I recently found myself wanting to make small tweaks to an XML file not under my control before processing it in my Haskell app.
My end goal would be a way to a) declare what in the XML I want to edit and then b) apply a function to the located element and have it update in place.
The hxt (Haskell Xml Toolkit) has a lot of pieces, and includes and XPath parser, so I looked at it first. But like XSLT, hxt seems geared towards XML processing - not editing. It has tools for applying an translation recursively through a tree, but that requires finding an element based on a predicate on the element, not based on it's location within the document. hxt does let you extract elements based on location, but I don't see how to put the original document back together again. Maybe I'm missing something.
Then I noticed that the xml package (sometimes referred to as xml-light) has a Cursor written for it! So all I need to do is navigate the cursor down to where I need it, apply the update function and then I'm done. That's declarative enough for me.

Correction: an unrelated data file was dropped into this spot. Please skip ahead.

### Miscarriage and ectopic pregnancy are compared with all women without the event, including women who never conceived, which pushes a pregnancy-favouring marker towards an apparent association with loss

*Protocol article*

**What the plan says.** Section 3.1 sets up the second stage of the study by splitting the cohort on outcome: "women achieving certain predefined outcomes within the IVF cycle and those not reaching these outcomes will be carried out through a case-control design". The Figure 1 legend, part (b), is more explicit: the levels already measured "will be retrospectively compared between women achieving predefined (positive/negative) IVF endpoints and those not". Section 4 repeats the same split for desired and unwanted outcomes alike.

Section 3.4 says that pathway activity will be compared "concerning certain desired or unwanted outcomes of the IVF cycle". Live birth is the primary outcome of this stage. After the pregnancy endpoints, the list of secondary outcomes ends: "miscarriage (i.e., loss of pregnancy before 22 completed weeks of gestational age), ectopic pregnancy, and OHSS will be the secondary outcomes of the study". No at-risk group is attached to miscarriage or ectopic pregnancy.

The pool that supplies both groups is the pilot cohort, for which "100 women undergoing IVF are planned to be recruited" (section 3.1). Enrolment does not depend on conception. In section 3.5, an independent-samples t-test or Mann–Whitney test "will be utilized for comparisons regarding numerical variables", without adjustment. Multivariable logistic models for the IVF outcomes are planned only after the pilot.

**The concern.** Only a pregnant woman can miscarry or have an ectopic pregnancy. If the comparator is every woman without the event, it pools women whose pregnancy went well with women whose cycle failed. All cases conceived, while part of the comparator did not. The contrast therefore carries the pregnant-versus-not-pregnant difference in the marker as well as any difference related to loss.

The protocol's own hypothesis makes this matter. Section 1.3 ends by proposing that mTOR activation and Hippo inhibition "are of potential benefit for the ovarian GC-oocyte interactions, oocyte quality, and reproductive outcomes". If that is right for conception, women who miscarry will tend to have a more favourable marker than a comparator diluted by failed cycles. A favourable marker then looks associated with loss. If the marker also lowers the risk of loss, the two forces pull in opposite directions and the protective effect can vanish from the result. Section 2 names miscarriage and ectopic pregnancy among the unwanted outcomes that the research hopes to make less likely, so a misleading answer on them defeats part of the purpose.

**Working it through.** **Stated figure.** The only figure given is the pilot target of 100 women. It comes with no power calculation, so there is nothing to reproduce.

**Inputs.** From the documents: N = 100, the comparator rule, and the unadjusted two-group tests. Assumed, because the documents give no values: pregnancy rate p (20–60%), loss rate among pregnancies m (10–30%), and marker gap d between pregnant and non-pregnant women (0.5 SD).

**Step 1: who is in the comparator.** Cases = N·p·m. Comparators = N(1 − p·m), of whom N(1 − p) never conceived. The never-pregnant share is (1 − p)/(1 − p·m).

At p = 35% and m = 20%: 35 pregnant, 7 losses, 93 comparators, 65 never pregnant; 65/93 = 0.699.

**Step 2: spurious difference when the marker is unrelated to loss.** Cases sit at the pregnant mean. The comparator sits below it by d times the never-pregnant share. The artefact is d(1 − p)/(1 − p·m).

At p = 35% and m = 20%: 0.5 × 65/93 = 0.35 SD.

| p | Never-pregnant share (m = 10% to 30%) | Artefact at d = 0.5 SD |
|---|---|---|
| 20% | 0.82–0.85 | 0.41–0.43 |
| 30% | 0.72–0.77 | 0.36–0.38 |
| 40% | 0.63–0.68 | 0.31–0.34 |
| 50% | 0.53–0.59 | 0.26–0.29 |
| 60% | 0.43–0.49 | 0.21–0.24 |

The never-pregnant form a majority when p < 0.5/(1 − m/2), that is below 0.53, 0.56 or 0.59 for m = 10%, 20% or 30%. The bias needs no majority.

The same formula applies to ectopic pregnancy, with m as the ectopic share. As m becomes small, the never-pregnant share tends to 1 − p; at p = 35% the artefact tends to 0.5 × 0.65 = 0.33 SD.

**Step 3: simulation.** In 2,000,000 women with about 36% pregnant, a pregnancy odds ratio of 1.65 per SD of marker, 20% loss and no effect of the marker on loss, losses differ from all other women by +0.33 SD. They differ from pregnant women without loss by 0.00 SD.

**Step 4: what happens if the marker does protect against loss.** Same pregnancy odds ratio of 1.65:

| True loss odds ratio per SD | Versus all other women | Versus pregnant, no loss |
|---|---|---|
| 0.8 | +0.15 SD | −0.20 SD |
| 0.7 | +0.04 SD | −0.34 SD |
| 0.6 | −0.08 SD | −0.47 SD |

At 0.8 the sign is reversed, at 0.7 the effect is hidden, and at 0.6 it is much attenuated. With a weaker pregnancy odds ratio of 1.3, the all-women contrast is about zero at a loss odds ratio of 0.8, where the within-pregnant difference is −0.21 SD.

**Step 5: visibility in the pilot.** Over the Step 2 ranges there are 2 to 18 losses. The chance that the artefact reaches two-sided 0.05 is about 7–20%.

There were two problems with this:
- A lot of the cursor manipulation functions return maybe types
- I didn't feel comfortable composing functions on cursors - if a sub-function goes off the deep end it could have left the cursor anywhere in the document DOM
So I did what any other Haskell programmer would do - I wrote my own XML editing monad to fix and then encapsulate the problems above.
> data Update a = ...
The Update type has instances for Monad, Functor, and Applicative - and to handle the failing traversal functions it has instances for Alternative and MonadPlus.
It has the primitive operations:
> runUpdate :: Cursor -> Update a -> Maybe (a, Cursor)
> perform :: (Cursor -> Maybe Cursor) -> Update ()
> asks :: (Cursor -> a) -> Update a
These are used to wrap up all of the functions from Text.XML.Light.Cursor in a straightforward way.
To give me more control over the composition of cursor update there are also the following primitives:
> sandbox :: Update a -> Update a
> run :: Update a -> Update ()
The function 'sandbox' executes the passed in action, but contains it to the current scope of the cursor - the action may not access the parent or siblings of the current node. In addition, the cursor is returned to its current position regardless of where the passed in action left it.
The function 'run' is the same as 'sandbox' - except that if the passed action fails we pretend that nothing happened.
So go nuts - you can now declare edits and traversals without worrying about how to fit them in to the bigger picture. We have combinators for that.
Am I off the deep end with this? Are there other tools on Hackage I should be using?